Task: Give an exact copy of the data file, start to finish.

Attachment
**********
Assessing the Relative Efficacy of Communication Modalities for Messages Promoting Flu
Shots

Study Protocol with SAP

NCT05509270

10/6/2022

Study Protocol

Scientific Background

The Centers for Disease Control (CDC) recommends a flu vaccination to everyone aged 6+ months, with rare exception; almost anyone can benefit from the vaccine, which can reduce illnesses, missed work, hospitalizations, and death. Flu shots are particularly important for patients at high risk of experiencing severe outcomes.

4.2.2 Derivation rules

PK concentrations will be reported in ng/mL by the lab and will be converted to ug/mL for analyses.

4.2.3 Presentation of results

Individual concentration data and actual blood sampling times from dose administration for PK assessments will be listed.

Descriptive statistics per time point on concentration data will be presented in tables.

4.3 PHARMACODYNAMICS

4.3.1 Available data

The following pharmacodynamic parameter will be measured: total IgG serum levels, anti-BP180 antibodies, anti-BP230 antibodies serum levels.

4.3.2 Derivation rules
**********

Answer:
Assessing the Relative Efficacy of Communication Modalities for Messages Promoting Flu
Shots

Study Protocol with SAP

NCT05509270

10/6/2022

Study Protocol

Scientific Background

The Centers for Disease Control (CDC) recommends a flu vaccination to everyone aged 6+ months, with rare exception; almost anyone can benefit from the vaccine, which can reduce illnesses, missed work, hospitalizations, and death. Flu shots are particularly important for patients at high risk of experiencing severe outcomes.

4.2.2 Derivation rules

PK concentrations will be reported in ng/mL by the lab and will be converted to ug/mL for analyses.

4.2.3 Presentation of results

Individual concentration data and actual blood sampling times from dose administration for PK assessments will be listed.

Descriptive statistics per time point on concentration data will be presented in tables.

4.3 PHARMACODYNAMICS

4.3.1 Available data

The following pharmacodynamic parameter will be measured: total IgG serum levels, anti-BP180 antibodies, anti-BP230 antibodies serum levels.

4.3.2 Derivation rules